Myth, legend and the 'Unicow'

Cromer Academy


The Sainsbury Centre Outreach team visited Cromer Academy on Monday 17th October to deliver a session as part of the Cromer and Sheringham Arts festival, Coast. 

A group of 25 year ten students from the School, studying for an art GCSE, worked with the Sainsbury Centre team and artist Jacqui Jones. The day was designed to look at the visual representation of identity. 

The morning began with a quick group activity, whereby the pupils were asked to think about their own identity and what makes them who they are. Some groups thought about physical features such as eye colour, other groups considered how the music they listened to influenced their identity, one group discussed the way religious or non-religious beliefs affected who you were and how you behaved. 

After this exercise, the group took part in a handling session looking at objects from the Sainsbury Centre. The handling collection objects were from Papua New Guinea, a seemingly contrasting environment to North Norfolk, but also a rural landscape inhabited by people who are very knowledgeable about their surroundings and its cultural heritage. Through close observation of the objects, asking questions and drawing, we hoped the pupils would begin to think about how their locality influenced their individual and shared identity. 

The pupils looked at ancestor figures and spirit boards, both of which are examples of visual representations of identity. The students were encouraged to ask the objects questions as if they were getting to know it: Where are you from? What do you do? How old are you? This questioning developed and the students became more confident in their interpretations: Do the patterns represent a part of your environment? The groups shared a couple of their observations about their object with the rest of the class and ideas about representation or symbolism repeatedly came up in this discussion.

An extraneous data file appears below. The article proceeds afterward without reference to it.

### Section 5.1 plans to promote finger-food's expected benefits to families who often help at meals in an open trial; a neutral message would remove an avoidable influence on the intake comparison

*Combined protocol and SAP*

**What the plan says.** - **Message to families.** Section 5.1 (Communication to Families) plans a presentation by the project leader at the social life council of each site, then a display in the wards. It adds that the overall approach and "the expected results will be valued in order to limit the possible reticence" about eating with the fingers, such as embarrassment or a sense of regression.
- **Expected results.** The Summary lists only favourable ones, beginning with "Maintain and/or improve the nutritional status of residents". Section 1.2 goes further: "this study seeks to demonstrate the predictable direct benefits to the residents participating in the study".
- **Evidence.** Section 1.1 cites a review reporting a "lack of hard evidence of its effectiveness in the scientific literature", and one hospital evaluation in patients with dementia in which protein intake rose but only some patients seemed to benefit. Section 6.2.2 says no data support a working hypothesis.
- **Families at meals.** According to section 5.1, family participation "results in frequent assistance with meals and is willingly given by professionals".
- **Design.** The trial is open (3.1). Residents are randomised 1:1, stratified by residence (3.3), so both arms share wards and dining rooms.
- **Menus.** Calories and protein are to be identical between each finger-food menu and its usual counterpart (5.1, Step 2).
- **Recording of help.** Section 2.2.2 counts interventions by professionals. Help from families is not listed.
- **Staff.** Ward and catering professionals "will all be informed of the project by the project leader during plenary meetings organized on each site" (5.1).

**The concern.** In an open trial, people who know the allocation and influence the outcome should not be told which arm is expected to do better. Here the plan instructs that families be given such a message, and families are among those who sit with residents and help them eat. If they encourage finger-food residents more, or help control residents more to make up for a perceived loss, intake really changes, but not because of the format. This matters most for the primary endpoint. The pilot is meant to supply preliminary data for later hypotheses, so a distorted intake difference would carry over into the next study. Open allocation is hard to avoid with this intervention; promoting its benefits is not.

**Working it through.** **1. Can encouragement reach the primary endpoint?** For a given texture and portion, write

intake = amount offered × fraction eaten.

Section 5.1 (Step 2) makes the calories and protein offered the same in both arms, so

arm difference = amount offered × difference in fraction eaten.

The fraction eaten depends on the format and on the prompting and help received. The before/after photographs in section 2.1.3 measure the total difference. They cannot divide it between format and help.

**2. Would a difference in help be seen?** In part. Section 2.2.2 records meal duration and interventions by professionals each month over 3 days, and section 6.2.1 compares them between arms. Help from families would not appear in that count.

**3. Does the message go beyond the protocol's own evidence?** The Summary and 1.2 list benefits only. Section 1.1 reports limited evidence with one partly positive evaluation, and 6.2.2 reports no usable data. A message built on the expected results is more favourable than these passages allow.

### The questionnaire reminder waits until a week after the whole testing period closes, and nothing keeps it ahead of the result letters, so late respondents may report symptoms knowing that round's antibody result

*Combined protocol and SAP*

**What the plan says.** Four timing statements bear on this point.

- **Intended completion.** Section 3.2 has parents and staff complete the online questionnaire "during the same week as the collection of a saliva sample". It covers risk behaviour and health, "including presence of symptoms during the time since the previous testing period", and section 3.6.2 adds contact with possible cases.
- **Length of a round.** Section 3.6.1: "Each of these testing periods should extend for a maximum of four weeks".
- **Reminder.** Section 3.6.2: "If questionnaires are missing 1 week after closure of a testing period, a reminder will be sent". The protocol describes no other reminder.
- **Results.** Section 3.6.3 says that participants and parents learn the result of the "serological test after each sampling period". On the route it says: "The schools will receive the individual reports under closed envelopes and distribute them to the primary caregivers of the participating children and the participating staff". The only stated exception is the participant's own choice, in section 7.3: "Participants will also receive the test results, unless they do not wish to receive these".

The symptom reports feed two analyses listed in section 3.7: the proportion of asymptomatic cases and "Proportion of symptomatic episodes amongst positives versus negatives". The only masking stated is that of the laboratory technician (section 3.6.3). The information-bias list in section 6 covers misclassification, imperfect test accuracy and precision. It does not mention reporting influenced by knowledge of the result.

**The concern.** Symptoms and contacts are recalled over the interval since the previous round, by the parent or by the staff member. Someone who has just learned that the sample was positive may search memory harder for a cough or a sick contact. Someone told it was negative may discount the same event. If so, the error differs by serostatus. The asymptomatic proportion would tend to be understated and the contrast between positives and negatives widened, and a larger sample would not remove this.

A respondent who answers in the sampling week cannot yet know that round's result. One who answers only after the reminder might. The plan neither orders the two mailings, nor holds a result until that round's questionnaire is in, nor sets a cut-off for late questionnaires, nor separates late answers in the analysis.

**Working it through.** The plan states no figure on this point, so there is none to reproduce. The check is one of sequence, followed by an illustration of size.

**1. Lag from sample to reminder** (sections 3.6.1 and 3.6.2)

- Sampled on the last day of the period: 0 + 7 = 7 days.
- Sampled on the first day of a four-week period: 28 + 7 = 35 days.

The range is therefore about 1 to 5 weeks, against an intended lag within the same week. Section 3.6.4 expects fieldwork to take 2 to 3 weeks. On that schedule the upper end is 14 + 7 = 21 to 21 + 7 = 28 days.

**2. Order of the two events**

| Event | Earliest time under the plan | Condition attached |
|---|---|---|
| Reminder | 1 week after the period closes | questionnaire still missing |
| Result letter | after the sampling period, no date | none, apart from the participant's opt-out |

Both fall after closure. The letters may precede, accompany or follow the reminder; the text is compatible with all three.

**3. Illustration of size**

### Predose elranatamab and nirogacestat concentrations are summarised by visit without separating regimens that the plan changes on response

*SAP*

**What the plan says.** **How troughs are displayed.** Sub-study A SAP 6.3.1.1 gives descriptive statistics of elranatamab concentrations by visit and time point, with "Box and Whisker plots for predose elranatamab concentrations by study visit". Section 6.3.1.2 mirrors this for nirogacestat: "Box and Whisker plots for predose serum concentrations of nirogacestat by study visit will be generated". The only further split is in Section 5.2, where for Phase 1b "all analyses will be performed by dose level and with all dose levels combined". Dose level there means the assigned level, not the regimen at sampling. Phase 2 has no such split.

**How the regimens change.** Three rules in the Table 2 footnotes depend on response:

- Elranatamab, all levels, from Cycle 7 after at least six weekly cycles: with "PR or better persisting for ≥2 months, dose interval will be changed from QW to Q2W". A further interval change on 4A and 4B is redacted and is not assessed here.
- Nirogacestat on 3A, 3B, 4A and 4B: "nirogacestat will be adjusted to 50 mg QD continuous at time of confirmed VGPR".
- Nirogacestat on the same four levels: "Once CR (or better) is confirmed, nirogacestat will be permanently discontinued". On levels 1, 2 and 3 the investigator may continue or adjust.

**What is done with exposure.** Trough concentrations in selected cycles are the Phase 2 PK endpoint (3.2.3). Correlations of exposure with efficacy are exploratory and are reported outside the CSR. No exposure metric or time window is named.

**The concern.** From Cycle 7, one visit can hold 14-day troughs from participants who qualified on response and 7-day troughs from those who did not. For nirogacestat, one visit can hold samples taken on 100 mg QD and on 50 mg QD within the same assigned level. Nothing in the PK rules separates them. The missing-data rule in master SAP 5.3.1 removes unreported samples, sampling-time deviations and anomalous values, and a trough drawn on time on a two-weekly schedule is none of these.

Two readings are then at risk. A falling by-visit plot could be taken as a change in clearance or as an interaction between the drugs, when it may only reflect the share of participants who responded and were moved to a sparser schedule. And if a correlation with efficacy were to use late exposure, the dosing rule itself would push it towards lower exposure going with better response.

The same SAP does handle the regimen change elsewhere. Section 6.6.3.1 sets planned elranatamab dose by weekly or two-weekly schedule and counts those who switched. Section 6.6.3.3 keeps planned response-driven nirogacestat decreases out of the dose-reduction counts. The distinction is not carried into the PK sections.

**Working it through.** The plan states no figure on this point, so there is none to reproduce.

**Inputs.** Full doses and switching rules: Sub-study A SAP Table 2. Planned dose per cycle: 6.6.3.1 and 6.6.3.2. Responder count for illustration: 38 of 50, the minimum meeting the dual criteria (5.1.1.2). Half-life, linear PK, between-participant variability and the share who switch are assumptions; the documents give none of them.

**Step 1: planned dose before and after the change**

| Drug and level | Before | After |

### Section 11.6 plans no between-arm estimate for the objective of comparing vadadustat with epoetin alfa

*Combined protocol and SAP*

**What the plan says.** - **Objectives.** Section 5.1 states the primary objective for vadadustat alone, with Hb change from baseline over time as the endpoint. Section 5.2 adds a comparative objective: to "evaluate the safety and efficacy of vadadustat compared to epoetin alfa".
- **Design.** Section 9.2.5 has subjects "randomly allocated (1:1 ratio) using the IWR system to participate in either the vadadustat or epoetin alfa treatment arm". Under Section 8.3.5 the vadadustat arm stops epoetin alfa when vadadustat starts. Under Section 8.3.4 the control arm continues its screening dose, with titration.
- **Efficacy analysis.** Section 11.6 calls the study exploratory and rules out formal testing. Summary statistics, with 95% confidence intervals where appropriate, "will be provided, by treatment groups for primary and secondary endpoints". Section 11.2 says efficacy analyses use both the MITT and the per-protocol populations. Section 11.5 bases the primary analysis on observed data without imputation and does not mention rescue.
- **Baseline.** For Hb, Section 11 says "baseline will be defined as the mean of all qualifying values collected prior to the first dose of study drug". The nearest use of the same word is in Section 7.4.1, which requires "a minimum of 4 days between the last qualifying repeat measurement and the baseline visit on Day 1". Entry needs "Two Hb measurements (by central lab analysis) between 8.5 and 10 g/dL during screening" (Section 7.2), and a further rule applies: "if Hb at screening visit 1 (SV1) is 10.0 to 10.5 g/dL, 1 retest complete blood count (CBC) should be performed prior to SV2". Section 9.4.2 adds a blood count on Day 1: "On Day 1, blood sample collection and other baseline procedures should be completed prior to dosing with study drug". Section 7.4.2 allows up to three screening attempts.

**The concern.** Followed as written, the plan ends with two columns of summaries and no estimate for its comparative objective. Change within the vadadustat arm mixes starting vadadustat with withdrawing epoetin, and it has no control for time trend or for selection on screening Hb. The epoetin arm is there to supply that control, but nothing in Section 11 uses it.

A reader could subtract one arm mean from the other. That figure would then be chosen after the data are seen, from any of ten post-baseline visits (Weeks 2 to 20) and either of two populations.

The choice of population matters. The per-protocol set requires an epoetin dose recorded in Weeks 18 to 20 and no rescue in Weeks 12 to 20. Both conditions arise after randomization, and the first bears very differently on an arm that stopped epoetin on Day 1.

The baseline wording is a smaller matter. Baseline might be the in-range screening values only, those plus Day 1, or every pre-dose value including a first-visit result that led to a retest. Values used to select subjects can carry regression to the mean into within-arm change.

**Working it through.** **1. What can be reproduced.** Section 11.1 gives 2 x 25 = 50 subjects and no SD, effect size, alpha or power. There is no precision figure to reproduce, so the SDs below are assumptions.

After break, the pupils wrote down interests, places and people that were important to them and that have informed or shaped their identity. Again, there were a range of approaches to this question, some acknowledged their family or friends as influential people, and others chose Barak Obama or professional sports people who they admired, an indication of the diverse individual identities in the room. 

Jacqui introduced the art activity to the group, they were to work collaboratively to design and make contemporary ‘spirit’ boards on transparent Perspex, building on the work they had done in the morning and considering their own individual and group identity. 

The class had looked at abstract art in a previous art lessons and the teacher Miss Pearce talked about how the pupils could create abstract representations of their environment as we had seen on some of the objects from Papua New Guinea. 

Working in small groups, the pupils began by selecting items to draw from the rich word bank they had created. They worked initially on acetate to create overlapping transparent layers, representing their multi-layered characteristics. Most of the groups were quite reserved to begin with but later experimented with the wide range of mixed media that was available to them. Some took the opportunity to use the schools digital cameras to include photographs of themselves and one group decided to cut their board into a circle. The resulting ‘Spirit’ boards were full of detail, effectively using text and texture to convey their sense of self, place and identity. The layering technique in many of the boards produced a mystical quality reminiscent of the artefacts and ‘spirit’ boards they had studied earlier in the day.

A girl commented that she would have rather had more time making and less time looking at the objects, but after a bit of discussion she acknowledged that many of the ideas she was pursuing in the practical activity had stemmed from observations and discussions she had had earlier in the day. 

This comment did however raise questions for the Sainsbury Centre team about the real impact of the object handling, the discussions generated from it and the practical activity. Looking at the work produced, we spotted motifs that related to the objects from Papua New Guinea: one group explored the notion of animal hybridity, legend and myth, creating a ‘Unicow’ for the centre of their board. The ‘Unicow’ is a hybrid of the mythical creature the Unicorn and a creature common in North Norfolk, the cow. The representation of different animals’ physical features to symbolise specific characteristics can be seen in many of the objects. 

Reflecting on the day, Jim Collin, Head of Art commented that he could see the impact of the object handling and the benefits of looking at art from another culture in the pupils work. He noted a more ‘free’ working style and more confidence in using abstract images and shapes. 

The spirit boards will be exhibited at The Brickworks, West Runton as part of Coast Festival from the 27th-29th October.